The Gospel of Jesus and Cognitive Dissonance

I remember restless nights and days filled with great anxiety. I was reading about a controversial topic within Christianity for weeks and weeks. All my heart wanted was the truth.

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It was 1989, and the protestant Christian churches in America had yet another controversy about theology on their hands. A prominent church pastor and prolific author, John MacArthur, Jr., had written a book that pierced many with its cutting words about the gospel of Jesus. His intent was to show what the Bible really taught about being a true follower and disciple of Christ. The book was entitled The Gospel According to Jesus, and it attempted to settle just what a person truly had to do to gain eternal life. On one side of the debate were those who preached the simple message of “whosoever believes in me [Jesus]” as the sole act to gain eternal life. The ‘easy-believism’ crowd also said that when the Bible spoke of that harsh word “repentance”, it referred to a change of mind about Jesus being the son of God – – not the repentance of turning from those sinful deeds of the mind and flesh that we all know oh so well.

On the other side of the debate were theologians and pastors who said that the Bible taught a “Lordship salvation”. In other words, if you didn’t accept Jesus as the ruler and Lord of your whole life, then your faith was a sham — it was utterly impotent in being able to save you. According to the gospel writers of the New Testament, Jesus spoke many difficult sayings, such as: “If any one comes to me and does not hate his own father and mother and wife and children and brothers and sisters, yes, and even his own life, he cannot be my disciple. Whoever does not bear his own cross and come after me, cannot be my disciple.” (Luke 14:26-27). These verses, like many other hard sayings of Jesus, created division in the church for centuries.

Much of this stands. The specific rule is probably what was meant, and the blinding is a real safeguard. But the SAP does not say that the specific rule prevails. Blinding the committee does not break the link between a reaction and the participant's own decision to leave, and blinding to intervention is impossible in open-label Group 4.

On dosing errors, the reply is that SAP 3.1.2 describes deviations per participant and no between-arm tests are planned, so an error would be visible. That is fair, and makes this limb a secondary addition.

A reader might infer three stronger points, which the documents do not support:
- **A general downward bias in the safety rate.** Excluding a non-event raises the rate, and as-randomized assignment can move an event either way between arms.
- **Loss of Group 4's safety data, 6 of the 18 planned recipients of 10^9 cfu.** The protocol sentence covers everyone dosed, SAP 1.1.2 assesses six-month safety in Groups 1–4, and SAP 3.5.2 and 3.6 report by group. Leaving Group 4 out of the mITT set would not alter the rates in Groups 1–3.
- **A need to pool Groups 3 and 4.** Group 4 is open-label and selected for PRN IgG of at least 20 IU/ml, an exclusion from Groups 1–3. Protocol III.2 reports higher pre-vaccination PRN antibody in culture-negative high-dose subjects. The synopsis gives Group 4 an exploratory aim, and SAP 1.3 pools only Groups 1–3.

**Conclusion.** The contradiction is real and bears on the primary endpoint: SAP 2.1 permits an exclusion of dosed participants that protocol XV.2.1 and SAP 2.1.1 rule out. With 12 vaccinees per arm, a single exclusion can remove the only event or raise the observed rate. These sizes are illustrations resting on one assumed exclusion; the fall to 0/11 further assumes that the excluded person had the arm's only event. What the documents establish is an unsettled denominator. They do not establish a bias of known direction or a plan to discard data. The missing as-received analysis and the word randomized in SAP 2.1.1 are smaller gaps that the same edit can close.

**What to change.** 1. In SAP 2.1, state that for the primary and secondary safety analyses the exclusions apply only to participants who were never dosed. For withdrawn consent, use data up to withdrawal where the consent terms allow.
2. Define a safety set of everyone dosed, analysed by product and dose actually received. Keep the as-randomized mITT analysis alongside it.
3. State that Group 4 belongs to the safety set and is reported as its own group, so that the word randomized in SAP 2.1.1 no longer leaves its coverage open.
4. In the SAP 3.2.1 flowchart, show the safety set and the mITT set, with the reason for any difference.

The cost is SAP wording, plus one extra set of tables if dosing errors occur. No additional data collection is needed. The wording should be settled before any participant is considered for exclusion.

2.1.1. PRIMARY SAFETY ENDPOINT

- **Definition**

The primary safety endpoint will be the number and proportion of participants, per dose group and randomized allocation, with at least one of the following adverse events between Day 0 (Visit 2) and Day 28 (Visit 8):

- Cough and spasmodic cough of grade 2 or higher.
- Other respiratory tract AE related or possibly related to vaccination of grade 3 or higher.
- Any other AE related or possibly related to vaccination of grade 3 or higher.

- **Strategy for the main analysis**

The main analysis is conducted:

I was attending Liberty University at the time, and even some of the professors at Liberty were in disagreement on the topic of “easy believism” vs. “Lordship salvation”. I remember some discussions with a few professors and none could provide any real clarity on the controversy.

Have you ever experienced Cognitive Dissonance?

The term cognitive dissonance is used to describe the feeling of great discomfort that results from holding two conflicting beliefs. When there is a discrepancy between beliefs and behaviors, something must change in order to eliminate or reduce the dissonance.

This controversy with the gospel message of the Bible was a real cognitive dissonance for me. It shook me and really disturbed me. I realized later that theologians have had previous debates around this topic, but several modern day TV preachers in the late 1980’s brought it back to the forefront again.

Many people experience cognitive dissonance in other areas of thought. For example, someone who feels that global warming is a serious threat to our environment is likely to feel a real conflict if they own and drive a large SUV with a big V8 engine. Their gas-guzzling habit is in conflict with their view of global warming. Another example could involve being a meat-eater (non-vegetarian). Steak and pork is very tasty, but when someone feels strong empathy toward cows and pigs and how they are treated – – this creates cognitive dissonance. People can also feel this dissonance with smoking, or drugs, or fatty foods. All of those things are quite unhealthy, but there’s often an internal conflict because the harmful effect of those substances is in contrast with the pleasure of their consumption.

I have personally found that the most significant cases of cognitive dissonance involve religion and religious beliefs. The controversy with the Gospel of Jesus was a significant one for me. And while I did eventually come to terms with it, it was a conflict that raged for many many weeks.

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